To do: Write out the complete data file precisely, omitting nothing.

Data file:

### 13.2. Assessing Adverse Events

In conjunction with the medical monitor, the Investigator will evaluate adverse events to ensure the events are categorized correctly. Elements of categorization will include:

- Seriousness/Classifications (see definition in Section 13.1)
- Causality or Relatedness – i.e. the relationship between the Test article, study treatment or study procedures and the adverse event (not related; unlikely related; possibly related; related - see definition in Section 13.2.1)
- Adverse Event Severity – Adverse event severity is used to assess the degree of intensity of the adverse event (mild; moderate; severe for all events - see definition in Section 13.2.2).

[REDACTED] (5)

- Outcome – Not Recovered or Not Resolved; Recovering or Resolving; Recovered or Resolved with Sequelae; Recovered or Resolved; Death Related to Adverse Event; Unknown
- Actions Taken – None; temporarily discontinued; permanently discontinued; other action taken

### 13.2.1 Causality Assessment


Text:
### 13.2. Assessing Adverse Events

In conjunction with the medical monitor, the Investigator will evaluate adverse events to ensure the events are categorized correctly. Elements of categorization will include:

- Seriousness/Classifications (see definition in Section 13.1)
- Causality or Relatedness – i.e. the relationship between the Test article, study treatment or study procedures and the adverse event (not related; unlikely related; possibly related; related - see definition in Section 13.2.1)
- Adverse Event Severity – Adverse event severity is used to assess the degree of intensity of the adverse event (mild; moderate; severe for all events - see definition in Section 13.2.2).

[REDACTED] (5)

- Outcome – Not Recovered or Not Resolved; Recovering or Resolving; Recovered or Resolved with Sequelae; Recovered or Resolved; Death Related to Adverse Event; Unknown
- Actions Taken – None; temporarily discontinued; permanently discontinued; other action taken

### 13.2.1 Causality Assessment